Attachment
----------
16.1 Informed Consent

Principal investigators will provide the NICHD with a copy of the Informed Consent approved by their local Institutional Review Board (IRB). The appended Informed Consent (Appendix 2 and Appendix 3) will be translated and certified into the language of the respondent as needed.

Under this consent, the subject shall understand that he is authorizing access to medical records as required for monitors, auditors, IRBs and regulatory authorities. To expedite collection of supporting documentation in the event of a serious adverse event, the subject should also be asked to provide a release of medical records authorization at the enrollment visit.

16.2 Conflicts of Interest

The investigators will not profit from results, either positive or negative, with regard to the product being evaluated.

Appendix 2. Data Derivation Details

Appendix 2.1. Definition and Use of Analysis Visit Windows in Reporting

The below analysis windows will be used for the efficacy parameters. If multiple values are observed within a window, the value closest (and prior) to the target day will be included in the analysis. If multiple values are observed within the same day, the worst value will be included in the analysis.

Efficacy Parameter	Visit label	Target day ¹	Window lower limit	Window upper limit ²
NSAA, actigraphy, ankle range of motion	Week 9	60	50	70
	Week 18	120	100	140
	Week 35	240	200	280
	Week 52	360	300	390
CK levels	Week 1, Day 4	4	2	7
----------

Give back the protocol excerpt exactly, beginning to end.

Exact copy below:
16.1 Informed Consent

Principal investigators will provide the NICHD with a copy of the Informed Consent approved by their local Institutional Review Board (IRB). The appended Informed Consent (Appendix 2 and Appendix 3) will be translated and certified into the language of the respondent as needed.

Under this consent, the subject shall understand that he is authorizing access to medical records as required for monitors, auditors, IRBs and regulatory authorities. To expedite collection of supporting documentation in the event of a serious adverse event, the subject should also be asked to provide a release of medical records authorization at the enrollment visit.

16.2 Conflicts of Interest

The investigators will not profit from results, either positive or negative, with regard to the product being evaluated.

Appendix 2. Data Derivation Details

Appendix 2.1. Definition and Use of Analysis Visit Windows in Reporting

The below analysis windows will be used for the efficacy parameters. If multiple values are observed within a window, the value closest (and prior) to the target day will be included in the analysis. If multiple values are observed within the same day, the worst value will be included in the analysis.

Efficacy Parameter	Visit label	Target day ¹	Window lower limit	Window upper limit ²
NSAA, actigraphy, ankle range of motion	Week 9	60	50	70
	Week 18	120	100	140
	Week 35	240	200	280
	Week 52	360	300	390
CK levels	Week 1, Day 4	4	2	7